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The Exhibit

Nothing compares with the expression on the face of someone long past childhood seeing a book remembered fondly from their first fifteen years of life. It is amazing how many of us can recite the entirely of a favorite book that we loved [and our parents hated] that we read or had read to us thousands of times. And we, for our part, might admit sheepishly that after reading it out loud four times every night for three years, we hate GOODNIGHT MOON.

Books for children make a huge and lasting impact on us and on society. On exhibit here are books from a range of places and times—many topics are covered but 20 some are focused on. Here we learn both our letters and numbers as well as our morality, sense of discovery and common history. We are exposed to both geometry and the elephant. We see what a watchmaker does or learn that if you cut school in the 19th century you would probably be eaten by lions as a punishment. We are shown crudely colored woodcuts and detailed hand painted intaglio illustrations. These books were intended to educate—sometimes to entertain and enchant as well. We hope you are entertained, enchanted and educated by this exhibition.

Why Collect Historical Children's Books?

Why would an academic library such as that at the University of Washington want to collect historical children's books? We give you just a few reasons why. Children's books can be used for the intense study of many topics, genres and disciplines: the history of printing and book illustration, particularly in the development of the use of color; for the study of the gradual changes in familiar tales to reflect changes in societal acceptance and sensibilities [how do the stories of Cinderella or Red Riding Hood or The Gingerbread Boy change over time?]; the study of social and ethnic history [Epaminondas and Little Black Sambo]; the role of women [when in children's books do women become pilots rather than cabin attendants?]; changing views of “basic” education skills [penmanship, manners, grammar, elocution], changing styles of authority [when does an alphabet based on the Bible become unacceptable for public school use?]; and the study of educational pedagogy itself. Special Collections are grateful to the many donors who have contributed anything from the grandmother who saved a single, tattered, much loved volume to those who trust us with the treasures of a lifetime of collecting. Through children's books we can trace who we are, who we have been and who we hope to become.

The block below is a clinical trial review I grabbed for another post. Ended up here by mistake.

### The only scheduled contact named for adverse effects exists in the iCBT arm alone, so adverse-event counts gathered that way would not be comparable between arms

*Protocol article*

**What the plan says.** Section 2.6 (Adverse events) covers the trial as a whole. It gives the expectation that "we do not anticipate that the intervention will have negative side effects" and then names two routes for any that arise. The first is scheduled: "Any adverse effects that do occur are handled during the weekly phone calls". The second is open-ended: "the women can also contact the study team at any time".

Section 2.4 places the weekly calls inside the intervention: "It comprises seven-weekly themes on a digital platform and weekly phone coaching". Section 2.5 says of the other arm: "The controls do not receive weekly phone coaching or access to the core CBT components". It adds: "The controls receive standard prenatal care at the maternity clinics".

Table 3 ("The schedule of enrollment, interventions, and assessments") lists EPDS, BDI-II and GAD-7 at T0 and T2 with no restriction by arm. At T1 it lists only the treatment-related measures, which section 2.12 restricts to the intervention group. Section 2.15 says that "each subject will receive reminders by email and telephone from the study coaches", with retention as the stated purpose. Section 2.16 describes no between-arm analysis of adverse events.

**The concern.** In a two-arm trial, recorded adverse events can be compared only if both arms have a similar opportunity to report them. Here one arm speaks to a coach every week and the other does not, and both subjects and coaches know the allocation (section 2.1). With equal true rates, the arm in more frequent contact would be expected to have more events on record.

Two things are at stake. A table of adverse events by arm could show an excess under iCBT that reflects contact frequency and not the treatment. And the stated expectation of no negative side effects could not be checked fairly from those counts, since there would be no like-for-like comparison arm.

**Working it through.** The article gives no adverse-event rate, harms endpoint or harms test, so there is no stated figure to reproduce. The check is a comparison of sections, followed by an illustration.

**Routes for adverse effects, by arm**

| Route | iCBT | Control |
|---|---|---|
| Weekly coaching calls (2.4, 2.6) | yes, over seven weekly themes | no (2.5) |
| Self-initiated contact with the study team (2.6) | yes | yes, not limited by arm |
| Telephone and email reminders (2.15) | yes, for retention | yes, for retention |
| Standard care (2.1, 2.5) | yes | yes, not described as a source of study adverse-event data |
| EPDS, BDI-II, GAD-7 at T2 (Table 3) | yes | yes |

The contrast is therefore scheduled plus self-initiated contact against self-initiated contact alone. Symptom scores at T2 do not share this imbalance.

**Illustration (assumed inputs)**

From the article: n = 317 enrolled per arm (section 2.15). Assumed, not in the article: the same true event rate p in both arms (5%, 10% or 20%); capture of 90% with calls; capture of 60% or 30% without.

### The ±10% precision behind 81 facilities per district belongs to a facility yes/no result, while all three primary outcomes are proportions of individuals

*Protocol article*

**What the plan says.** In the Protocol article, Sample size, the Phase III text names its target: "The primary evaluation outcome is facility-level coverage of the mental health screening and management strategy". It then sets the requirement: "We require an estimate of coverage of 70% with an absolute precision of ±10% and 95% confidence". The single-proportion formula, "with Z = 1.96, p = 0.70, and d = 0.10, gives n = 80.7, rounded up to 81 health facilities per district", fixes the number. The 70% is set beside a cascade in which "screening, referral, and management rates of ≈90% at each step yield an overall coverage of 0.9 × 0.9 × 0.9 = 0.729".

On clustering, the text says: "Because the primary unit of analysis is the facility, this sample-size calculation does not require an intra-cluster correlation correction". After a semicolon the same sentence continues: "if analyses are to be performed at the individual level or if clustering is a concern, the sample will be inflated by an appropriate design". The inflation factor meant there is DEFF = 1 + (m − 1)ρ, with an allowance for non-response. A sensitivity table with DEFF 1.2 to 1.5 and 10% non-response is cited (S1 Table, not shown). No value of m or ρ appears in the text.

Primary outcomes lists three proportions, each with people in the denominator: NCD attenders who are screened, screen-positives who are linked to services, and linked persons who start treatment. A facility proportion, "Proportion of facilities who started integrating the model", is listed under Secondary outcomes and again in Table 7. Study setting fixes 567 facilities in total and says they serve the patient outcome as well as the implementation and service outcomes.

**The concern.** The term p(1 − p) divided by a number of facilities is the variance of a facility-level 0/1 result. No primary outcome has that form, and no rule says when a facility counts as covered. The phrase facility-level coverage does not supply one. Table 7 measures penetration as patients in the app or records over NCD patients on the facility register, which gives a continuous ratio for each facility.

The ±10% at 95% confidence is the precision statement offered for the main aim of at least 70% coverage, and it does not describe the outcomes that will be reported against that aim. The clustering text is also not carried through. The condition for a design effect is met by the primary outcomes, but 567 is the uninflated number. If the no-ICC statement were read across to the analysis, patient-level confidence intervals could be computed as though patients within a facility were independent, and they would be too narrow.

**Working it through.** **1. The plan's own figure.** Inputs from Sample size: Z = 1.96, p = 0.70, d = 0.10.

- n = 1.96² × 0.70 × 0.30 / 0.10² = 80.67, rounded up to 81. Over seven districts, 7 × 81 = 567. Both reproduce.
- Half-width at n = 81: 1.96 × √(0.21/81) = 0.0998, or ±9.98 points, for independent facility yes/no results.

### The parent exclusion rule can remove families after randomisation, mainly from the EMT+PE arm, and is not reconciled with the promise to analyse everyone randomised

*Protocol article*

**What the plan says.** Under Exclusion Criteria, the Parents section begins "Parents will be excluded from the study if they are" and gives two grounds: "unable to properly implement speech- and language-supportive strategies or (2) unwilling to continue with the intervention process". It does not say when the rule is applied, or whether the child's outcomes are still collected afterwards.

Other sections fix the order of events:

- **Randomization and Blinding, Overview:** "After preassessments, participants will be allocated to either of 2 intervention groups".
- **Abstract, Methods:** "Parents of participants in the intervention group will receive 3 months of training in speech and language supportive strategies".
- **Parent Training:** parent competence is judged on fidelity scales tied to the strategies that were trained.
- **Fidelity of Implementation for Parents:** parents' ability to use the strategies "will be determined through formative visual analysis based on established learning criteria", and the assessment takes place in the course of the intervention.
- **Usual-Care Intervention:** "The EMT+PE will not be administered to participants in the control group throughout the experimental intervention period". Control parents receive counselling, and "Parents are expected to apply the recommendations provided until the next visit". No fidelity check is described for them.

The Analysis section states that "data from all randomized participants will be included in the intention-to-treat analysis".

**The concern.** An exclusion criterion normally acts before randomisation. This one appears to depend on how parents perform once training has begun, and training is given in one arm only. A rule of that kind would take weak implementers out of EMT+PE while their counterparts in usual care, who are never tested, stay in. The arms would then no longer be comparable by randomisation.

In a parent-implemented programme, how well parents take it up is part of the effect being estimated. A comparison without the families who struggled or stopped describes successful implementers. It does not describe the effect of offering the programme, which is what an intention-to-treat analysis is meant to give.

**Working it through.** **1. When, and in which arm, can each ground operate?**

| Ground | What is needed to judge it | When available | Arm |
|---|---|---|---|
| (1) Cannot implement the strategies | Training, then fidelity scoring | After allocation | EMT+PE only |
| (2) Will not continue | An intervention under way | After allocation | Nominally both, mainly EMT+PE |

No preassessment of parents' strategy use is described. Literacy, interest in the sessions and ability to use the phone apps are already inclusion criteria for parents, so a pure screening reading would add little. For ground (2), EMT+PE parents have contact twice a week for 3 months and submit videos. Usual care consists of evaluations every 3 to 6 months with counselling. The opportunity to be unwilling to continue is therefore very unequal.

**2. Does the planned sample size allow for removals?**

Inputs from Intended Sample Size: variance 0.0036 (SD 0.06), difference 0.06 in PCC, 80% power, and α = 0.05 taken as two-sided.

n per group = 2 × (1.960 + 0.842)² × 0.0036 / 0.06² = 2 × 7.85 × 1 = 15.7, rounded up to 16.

Continue to the Exhibit introduction and index list